Developing Consensus member Fergus Trim, Director of Broadoak Asset Management, addresses the region’s digital infrastructure offering.

As I documented most recently in my North East Times article, digital infrastructure investment is of ‘critical importance’ to the region. While we’ve made many significant improvements over the past few years, there is still work to do in order to put us on the map as a go-to location based upon our digital offering.

Ultimately, championing the region for its forward-thinking digital infrastructure agenda should be a top priority in order to influence property investment decisions and corporations looking to relocate and recruit.

There currently seems to be a disconnect between the positive messages we have been hearing about Stellium and Newcastle’s digital infrastructure, and actual on the ground availability, with Property Week recently giving the city a poor score for digital connectivity in its hot office locations analysis.

Newcastle was one of the first cities to pilot G.Fast technology, and although the region’s campaign to be one of the first test beds for 5G was unsuccessful, we cannot let this slow us down and must keep taking steps forward.

What I’d like to see is the expansion of the Go Digital Free Wifi Zone to cities across the North East, as well as G.Fast technology along with Fibre To The Premises (FTTP), extended further throughout the region.

Looking at more long-term goals, further investment in education and skills focused on digital technology is absolutely crucial. Most recently Durham was chosen by the government as one of 12 locations to have an ‘Institute of Technology,’ offering young people high-quality skills training.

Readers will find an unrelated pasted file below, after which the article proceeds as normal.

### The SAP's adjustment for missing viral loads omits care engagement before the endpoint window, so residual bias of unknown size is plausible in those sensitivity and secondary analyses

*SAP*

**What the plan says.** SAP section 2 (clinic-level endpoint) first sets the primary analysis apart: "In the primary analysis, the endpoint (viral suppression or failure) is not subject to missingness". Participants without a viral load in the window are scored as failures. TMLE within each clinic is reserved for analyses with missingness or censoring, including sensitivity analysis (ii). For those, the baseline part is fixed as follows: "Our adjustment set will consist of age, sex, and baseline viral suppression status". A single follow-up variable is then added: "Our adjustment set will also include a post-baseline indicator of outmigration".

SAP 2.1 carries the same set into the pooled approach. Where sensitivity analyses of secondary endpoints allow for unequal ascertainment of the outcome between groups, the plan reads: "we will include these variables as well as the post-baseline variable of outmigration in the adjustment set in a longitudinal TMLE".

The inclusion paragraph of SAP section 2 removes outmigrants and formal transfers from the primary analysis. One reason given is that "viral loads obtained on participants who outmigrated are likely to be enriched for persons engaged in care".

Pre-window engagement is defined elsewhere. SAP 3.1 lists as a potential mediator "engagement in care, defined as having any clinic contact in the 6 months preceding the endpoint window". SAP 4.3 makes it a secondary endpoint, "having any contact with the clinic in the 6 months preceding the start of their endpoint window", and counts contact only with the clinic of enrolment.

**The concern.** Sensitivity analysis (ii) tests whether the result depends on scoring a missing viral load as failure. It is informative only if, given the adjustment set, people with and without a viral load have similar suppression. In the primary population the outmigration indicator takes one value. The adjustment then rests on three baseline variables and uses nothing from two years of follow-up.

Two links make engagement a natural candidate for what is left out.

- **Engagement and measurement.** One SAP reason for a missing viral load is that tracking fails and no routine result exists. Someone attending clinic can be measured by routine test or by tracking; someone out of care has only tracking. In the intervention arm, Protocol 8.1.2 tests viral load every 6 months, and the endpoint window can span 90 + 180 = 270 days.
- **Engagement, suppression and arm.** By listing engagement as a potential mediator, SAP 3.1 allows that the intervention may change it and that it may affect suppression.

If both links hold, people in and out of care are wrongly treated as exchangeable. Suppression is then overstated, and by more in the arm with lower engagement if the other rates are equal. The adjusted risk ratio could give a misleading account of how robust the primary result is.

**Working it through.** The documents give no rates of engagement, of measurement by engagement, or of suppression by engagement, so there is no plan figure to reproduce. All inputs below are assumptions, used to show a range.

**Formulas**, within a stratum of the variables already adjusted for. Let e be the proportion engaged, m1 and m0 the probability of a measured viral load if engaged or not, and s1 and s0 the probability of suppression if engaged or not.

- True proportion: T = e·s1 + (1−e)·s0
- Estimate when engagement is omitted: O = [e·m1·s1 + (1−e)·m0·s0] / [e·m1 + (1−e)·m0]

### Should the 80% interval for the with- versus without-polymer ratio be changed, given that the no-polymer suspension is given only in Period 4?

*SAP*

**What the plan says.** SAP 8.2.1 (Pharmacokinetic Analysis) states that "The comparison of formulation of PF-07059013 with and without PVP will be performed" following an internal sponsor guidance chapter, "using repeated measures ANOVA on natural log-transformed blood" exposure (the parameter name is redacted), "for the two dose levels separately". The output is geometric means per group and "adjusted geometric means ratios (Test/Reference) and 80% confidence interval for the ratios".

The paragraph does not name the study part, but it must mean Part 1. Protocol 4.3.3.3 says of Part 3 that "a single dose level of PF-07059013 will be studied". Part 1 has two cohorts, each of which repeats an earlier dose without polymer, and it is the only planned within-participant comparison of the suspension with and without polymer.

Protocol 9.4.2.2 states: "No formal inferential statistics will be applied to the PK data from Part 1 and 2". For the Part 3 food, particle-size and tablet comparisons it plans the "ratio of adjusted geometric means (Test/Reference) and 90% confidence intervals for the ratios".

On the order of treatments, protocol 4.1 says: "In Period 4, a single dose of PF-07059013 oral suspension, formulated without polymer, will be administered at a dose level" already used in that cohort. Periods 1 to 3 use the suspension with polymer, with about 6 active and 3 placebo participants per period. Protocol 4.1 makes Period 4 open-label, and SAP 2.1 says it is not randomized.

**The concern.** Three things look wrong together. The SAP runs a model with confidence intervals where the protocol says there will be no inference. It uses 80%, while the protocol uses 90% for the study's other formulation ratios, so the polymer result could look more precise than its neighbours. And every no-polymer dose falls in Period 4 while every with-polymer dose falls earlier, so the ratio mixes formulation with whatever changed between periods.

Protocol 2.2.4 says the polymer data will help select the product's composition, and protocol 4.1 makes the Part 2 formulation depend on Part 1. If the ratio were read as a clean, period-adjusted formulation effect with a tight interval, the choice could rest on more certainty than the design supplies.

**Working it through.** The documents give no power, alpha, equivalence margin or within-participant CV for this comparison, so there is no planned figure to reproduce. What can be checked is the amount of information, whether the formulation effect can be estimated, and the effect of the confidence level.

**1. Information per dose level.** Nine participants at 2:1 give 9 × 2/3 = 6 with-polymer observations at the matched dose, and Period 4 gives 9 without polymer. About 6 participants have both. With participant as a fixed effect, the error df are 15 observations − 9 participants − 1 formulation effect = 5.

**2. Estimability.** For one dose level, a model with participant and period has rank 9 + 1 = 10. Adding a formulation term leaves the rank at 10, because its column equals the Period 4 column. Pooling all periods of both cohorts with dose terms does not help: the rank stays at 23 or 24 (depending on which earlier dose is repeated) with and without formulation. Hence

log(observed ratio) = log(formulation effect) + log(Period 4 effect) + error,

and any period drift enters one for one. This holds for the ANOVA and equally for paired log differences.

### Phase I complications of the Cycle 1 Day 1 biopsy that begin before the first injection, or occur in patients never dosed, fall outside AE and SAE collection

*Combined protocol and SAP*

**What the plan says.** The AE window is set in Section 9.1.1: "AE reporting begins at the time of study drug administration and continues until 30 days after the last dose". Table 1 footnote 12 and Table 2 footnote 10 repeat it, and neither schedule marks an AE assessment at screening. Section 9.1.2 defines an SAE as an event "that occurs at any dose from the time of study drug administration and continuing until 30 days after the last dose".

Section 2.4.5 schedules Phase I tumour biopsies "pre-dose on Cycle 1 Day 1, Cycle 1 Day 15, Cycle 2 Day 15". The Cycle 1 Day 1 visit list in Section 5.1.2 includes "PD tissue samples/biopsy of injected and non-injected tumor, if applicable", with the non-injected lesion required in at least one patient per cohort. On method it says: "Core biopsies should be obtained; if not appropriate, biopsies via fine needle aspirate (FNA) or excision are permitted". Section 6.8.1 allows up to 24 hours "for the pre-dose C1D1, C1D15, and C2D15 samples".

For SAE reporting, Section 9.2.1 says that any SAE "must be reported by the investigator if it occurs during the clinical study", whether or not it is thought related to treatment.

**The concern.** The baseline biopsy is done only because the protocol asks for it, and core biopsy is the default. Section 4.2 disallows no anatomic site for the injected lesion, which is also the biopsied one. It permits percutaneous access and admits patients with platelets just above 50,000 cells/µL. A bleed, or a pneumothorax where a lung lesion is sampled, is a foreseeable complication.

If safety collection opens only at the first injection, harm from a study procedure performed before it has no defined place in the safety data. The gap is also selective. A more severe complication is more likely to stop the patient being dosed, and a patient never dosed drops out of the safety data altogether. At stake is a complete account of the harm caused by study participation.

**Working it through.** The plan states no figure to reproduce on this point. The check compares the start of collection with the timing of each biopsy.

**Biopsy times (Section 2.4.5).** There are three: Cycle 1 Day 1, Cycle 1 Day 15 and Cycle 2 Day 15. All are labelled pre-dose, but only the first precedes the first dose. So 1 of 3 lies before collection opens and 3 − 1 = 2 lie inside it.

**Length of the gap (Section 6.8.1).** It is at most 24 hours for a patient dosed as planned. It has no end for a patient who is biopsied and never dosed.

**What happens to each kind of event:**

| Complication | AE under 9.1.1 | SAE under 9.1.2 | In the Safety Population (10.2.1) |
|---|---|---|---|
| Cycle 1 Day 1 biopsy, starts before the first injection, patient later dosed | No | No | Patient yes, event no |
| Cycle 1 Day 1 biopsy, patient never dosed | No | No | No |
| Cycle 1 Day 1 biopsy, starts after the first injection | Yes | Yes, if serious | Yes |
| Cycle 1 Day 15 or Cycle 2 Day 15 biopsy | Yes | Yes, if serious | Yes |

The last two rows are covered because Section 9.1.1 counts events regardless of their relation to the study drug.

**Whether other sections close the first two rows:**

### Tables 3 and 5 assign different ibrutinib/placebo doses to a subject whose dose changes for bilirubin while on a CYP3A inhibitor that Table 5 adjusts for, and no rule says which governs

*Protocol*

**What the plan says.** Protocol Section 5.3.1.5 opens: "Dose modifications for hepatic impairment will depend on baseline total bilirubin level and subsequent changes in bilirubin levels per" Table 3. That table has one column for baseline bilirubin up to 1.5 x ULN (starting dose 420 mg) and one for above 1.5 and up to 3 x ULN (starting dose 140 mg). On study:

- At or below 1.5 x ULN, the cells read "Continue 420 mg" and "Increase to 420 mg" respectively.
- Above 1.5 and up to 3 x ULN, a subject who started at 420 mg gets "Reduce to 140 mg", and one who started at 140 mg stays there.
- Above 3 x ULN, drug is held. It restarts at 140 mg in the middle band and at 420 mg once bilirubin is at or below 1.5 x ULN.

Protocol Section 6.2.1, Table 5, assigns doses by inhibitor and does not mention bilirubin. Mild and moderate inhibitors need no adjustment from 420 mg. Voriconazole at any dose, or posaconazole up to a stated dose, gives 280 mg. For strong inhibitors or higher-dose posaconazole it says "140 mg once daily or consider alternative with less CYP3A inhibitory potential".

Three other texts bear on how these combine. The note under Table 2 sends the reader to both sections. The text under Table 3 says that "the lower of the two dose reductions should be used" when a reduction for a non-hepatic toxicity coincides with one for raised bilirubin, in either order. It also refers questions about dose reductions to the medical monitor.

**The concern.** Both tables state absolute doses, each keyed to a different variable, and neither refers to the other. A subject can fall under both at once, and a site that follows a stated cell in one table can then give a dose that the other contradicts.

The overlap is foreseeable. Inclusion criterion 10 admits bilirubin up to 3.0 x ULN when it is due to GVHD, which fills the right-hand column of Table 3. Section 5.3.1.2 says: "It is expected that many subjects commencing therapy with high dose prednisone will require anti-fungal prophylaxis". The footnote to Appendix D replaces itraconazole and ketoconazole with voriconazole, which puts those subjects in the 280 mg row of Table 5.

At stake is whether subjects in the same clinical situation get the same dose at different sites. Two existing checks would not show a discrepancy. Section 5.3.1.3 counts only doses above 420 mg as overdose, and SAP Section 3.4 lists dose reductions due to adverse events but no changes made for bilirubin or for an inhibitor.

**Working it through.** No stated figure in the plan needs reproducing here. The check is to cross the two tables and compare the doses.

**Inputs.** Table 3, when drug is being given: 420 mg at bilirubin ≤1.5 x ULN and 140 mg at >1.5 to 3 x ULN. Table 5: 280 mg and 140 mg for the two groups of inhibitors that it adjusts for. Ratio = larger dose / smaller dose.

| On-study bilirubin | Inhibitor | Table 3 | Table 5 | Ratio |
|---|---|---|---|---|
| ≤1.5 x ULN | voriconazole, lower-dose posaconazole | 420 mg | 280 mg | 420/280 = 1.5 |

The Durham location, in particular, will utilise local colleges, Newcastle University and Nissan, to create a specialism in ‘Digital Advanced Manufacturing,’ a targeted skill set which could potentially attract the attention of larger manufacturers looking to relocate.  

On the property side, the development of further collaborative working spaces that embrace digital requirements is already underway with businesses in Quorum’s Neon building, Hoults Yard and Sunderland’s Software City already reaping the rewards.

If we can showcase the above, and our future plans as a region in-line with the digital infrastructure we already have in place, this would make an incredibly strong case to businesses making location decisions and ultimately encourage further investment in the region.

Although many seem like long-term goals we must keep up the momentum, and for Developing Consensus as a collective it’s vital for us to continue collaborating and working together to overcome issues and ensure the North East is a region known for its digital excellence.